Ah the beautiful Afterthought Thumb on my Muckle Mitts! Technically this isn’t an afterthought, since we did think about it by knitting waste yarn into the spot where we’ll make the thumb later, See my last post “Waste Yarn, What Yarn?”. When I learned this peasant-style thumb, I found picking up the stitches around the waste yarn confusing.
So lets go through it step by step.
[Above] Here we see the 8 stitches of waste yarn knit in between Rnd 11 and Rnd 12 of the chart.
Using one of my smaller needles I’ve picked up four stitches above the waste yarn, picking up the Right Hand leg of each stitch. Picking up the Right Hand leg of the stitch will mount the stitch correctly on the needle, handy when we get around to knitting it.
[Above] Here’s a close up, see the outlines of the Right Hand leg of the stitch…now of course the point of the needle is obscuring the next stitch that we need to pick up…the difficult thing about still photos..but the turquoise outlines indicate the Right Hand leg of the stitches we will pick up.
Note: It is not the end of the world if you don’t get the correct leg of the stitch, you’ll be able to compensate when you knit it later. The worst thing that can happen is that the stitch will be twisted, which won’t really matter in the great scheme of life.
[Above] Now I’ve got all 8 stitches positioned on the needle.
[Above] I’ll leave that needle in place and pick up 8 stitches from below the waste yarn. Again, I’m picking up the Right Hand leg of each stitch, so they will all be positioned correctly for knitting. I’ve got 3 stitches on the needle and I’m just picking up the 4th stitch with the tip of the needle.
[Above] Ok – 8 stitches each on both needles. Next we”ll remove the waste yarn.
[Above] To remove the waste yarn un-pick the orange stitches….sort of slide the orange yarn out. I use another needle to kind of yank it gently out. Like chimpanzees use a stick to get ants from an anthill…a little like that anyway.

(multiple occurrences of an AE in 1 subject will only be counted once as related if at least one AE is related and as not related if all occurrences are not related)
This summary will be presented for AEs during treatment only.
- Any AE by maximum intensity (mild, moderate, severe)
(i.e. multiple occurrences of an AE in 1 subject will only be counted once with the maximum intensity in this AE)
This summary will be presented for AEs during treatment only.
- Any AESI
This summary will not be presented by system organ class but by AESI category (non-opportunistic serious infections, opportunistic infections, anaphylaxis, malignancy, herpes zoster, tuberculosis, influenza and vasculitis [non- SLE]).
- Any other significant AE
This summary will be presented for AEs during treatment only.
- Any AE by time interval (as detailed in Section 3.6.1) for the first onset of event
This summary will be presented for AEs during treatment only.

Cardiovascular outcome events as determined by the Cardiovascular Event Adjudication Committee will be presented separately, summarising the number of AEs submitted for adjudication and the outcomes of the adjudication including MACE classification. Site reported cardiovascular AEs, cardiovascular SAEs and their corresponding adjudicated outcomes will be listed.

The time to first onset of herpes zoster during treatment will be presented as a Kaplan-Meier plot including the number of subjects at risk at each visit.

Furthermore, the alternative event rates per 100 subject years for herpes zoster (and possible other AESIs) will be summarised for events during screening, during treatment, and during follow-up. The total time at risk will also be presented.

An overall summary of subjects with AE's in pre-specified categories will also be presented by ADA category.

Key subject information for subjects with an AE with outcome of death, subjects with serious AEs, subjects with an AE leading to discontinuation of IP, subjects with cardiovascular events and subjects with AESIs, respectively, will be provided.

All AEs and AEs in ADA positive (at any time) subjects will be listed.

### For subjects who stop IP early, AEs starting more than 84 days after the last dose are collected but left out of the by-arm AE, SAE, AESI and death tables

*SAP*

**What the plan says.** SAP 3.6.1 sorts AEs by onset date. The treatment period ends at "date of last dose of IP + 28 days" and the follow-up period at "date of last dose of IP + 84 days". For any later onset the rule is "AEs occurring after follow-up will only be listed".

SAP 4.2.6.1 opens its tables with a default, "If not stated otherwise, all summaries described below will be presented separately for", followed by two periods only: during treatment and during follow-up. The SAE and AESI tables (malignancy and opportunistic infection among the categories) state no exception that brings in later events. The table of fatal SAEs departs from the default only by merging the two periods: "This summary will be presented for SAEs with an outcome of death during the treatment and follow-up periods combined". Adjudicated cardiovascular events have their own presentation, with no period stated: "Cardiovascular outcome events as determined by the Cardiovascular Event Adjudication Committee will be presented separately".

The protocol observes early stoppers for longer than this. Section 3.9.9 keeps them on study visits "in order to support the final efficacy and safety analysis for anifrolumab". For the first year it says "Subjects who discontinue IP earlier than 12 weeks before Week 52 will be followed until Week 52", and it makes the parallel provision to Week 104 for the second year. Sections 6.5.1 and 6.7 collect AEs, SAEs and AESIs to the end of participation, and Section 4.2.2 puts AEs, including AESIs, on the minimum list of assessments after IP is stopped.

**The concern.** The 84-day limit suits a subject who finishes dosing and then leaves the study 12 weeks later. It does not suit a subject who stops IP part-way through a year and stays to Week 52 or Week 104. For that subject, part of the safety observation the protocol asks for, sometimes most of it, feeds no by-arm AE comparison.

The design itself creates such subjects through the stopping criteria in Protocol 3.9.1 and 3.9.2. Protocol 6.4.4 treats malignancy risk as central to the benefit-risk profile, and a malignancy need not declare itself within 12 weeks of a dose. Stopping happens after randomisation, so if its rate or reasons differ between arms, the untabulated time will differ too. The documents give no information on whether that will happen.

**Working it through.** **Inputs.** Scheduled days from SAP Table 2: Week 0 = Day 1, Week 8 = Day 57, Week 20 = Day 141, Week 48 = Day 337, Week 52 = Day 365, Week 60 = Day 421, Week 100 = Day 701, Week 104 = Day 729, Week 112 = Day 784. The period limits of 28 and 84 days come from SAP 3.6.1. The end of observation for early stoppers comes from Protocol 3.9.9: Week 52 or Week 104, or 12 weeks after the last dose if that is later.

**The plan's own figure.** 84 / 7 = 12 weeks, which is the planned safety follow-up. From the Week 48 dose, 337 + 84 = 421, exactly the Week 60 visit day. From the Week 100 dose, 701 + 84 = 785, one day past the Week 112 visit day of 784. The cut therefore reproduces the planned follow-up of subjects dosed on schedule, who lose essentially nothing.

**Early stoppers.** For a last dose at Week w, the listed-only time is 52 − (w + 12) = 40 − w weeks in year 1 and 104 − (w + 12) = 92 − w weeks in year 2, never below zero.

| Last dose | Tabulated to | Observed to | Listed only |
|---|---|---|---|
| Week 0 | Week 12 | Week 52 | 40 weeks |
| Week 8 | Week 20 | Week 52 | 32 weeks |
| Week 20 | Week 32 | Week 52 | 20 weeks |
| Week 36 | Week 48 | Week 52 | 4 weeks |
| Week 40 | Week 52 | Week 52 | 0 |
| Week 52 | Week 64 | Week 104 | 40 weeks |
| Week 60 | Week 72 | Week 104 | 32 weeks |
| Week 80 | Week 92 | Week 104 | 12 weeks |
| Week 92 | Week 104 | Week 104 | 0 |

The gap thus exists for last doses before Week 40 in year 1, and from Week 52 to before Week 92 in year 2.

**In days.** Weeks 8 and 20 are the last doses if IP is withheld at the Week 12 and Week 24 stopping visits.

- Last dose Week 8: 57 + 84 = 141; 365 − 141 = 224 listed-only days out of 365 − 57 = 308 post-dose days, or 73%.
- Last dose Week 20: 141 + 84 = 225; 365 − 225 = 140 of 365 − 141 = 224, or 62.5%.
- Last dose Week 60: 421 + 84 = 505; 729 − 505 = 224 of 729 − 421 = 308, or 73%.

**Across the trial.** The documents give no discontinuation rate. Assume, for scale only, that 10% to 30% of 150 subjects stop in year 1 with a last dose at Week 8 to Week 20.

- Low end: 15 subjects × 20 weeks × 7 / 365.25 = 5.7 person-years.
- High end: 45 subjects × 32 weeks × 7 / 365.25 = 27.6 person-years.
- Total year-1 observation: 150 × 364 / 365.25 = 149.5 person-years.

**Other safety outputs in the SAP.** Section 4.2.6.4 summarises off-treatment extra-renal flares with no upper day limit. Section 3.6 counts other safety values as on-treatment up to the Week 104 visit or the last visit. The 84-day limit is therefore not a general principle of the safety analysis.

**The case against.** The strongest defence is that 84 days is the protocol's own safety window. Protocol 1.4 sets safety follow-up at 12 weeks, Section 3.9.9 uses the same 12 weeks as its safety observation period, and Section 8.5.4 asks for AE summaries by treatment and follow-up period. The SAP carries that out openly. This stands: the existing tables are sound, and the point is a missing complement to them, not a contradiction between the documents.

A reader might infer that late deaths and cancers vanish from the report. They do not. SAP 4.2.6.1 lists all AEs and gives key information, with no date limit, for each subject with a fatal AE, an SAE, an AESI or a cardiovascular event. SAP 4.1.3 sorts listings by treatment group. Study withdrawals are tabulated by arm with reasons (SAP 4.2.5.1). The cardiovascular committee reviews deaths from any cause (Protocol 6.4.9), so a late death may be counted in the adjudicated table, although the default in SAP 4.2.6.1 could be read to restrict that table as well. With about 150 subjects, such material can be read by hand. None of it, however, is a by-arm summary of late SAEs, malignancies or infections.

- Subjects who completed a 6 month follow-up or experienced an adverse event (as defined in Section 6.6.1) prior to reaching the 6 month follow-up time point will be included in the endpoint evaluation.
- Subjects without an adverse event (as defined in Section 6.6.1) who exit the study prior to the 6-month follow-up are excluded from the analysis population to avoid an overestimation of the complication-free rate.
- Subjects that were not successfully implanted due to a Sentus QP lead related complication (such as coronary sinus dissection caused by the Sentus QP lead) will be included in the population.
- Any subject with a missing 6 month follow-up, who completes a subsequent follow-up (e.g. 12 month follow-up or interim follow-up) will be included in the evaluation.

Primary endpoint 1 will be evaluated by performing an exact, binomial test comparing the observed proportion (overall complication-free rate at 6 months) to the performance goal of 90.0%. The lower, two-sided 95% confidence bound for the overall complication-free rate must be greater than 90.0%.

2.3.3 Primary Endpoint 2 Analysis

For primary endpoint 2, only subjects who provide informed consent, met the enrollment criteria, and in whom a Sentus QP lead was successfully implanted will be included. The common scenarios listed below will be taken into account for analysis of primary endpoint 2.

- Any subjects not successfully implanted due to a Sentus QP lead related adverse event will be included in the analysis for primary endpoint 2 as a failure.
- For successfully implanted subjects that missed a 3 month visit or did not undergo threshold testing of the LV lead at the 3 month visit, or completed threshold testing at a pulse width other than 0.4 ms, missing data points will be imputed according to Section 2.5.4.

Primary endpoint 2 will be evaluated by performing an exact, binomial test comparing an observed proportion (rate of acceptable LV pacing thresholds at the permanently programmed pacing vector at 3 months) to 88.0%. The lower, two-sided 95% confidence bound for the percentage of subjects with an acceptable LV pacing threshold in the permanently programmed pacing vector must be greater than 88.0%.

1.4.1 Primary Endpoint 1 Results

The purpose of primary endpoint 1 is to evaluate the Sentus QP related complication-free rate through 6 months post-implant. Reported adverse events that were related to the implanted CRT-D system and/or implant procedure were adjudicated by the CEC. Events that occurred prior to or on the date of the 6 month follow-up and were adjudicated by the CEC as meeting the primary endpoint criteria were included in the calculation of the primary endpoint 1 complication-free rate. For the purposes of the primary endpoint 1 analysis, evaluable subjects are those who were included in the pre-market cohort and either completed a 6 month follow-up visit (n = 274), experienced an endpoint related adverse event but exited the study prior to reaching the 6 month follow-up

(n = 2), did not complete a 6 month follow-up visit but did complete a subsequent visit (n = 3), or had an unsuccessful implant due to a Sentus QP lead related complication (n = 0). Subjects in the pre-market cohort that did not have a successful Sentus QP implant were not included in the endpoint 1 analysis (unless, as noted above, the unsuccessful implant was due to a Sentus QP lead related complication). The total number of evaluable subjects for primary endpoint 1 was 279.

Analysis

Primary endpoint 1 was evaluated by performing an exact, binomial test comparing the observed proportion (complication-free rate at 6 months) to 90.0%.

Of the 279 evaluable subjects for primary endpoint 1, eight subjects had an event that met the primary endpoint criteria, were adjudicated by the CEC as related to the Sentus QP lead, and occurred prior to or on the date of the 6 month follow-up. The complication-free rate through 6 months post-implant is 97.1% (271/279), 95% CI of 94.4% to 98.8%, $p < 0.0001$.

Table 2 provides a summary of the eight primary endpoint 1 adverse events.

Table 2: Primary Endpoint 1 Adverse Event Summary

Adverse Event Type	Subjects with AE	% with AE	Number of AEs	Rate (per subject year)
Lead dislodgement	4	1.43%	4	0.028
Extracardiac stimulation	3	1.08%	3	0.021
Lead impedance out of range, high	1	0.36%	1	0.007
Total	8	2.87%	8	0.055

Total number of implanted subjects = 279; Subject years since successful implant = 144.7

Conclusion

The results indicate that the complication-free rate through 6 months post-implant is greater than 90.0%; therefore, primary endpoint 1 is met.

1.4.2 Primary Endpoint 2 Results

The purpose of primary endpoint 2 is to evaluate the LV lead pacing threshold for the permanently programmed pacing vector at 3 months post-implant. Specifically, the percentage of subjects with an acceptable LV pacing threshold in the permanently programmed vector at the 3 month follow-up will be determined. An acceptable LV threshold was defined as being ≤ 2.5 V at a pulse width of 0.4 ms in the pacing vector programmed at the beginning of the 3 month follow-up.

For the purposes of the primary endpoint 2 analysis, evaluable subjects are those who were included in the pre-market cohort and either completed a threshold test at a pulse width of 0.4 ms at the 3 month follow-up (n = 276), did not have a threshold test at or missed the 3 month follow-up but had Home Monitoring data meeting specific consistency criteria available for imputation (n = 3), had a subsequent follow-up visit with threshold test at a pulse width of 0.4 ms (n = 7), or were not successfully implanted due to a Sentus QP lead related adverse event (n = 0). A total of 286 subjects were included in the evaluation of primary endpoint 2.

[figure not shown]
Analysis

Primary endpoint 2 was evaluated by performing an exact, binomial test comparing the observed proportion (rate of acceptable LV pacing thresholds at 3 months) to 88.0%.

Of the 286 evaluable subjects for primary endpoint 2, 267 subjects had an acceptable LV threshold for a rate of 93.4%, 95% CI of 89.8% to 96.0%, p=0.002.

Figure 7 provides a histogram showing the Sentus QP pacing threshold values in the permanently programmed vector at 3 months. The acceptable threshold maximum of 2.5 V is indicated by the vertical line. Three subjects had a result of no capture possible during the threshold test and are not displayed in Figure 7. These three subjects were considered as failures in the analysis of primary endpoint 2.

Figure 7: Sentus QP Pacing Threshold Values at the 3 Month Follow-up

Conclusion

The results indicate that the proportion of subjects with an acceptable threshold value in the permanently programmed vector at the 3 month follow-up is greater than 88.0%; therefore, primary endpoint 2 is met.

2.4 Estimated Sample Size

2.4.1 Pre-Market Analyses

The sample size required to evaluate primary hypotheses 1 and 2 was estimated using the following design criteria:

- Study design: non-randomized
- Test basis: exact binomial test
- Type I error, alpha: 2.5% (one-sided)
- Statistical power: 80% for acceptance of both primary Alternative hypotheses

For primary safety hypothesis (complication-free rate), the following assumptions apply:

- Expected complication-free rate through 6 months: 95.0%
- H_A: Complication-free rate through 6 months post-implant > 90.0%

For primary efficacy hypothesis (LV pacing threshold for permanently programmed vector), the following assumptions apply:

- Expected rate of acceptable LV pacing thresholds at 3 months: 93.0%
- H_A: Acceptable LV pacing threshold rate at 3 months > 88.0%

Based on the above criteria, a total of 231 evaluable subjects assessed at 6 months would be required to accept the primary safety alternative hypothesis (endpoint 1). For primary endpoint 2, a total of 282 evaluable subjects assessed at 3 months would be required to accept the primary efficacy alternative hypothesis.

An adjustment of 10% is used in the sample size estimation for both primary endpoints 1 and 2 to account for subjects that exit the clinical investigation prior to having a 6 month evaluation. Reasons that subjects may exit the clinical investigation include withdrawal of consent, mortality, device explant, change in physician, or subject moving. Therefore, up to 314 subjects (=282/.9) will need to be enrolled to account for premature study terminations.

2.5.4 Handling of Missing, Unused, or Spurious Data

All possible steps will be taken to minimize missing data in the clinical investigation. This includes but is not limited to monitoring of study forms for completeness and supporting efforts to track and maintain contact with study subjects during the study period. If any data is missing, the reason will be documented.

[Above] Here we go, the waste yarn is all the way out, leaving a gaping hole, but hello, all the stitches are safe and secure…even those wonky looking chartreuse ones. As frightening as they look they are fine, we’ll deal with them later.
[Above] Here are those scary stitches up close. The reason the chartreuse ones look so weird, is because the yarn we see at this point is both the stitch and the float. Don’t think about it too much or your head will ache, just trust me – when we knit them everything will be perfect.
[Above] Now we need to put the lower stitches on two needles so we can begin knitting. We’ll name our needles: Needle #1 Lower Right, Needle #2 Lower Left, Needle #3 Up Top. Time to knit!
[Above Left] Using my Main Color yarn, in this case Natural White, I’ve knit across Needle #1 and just finished knitting across Needle #2.
Needle #2 is in such a crazy perpendicular arrangement to facilitate the next step…
At the corner here, between Needle #2 and Needle #3 we’ll pick up a stitch. Insert the tip of your working needle under a stitch or two of the body of the mitt, in the corner between Needle #2 and Needle #3 – knit a stitch onto Needle #2. Sometimes I find it easier to use a spare needle to knit this “picked up stitch, and then place the stitch back on needle #2.
[Above Right] We now have 5 stitches on Needle #2.
[Above] Time to knit Needle #3. We’ve turned the work, Needle #3 is on the bottom of the picture now. I’ve knit the first stitch..but…Horrors! The next stitch to knit looks so messy!
[Above] Not to fear, just knit that wonky Contrast Color stitch. See the new stitch on the Right Hand Needle? It’s fine and dandy.
[Above] I’ve knit all the way across Needle #3. See? Not wonky. Pretty pretty!
[Above] Now, pick up the corner stitch between Needle#3 and Needle #1, just like you did before. If you’re using an auxiliary needle, make sure the stitch goes back onto needle #3.
We have 4 stitches on Needle #1, 5 stitches on Needle #2 and 9 stitches on Needle #3 for a total of 18 stitches.
[Above] Okey Dokey! I’ve knit all the way around the thumb opening once. We’re looking at our thumb right side up again, with Needle #3 at the top.
[ Above Left] Now it is time to begin ribbing. We’ll work a K1 P1 rib for 5 rounds and then cast off in the rib pattern.
[ Above Right] Done – Ta da!
That wasn’t so hard now was it? Just knit it is my suggestion, don’t think about it too much before hand and you’ll be fine. Too much thinking and worrying is paralyzing and damn it – your hands are getting cold!
A tutorial for eliminating holes in the corner of your afterthought thumb: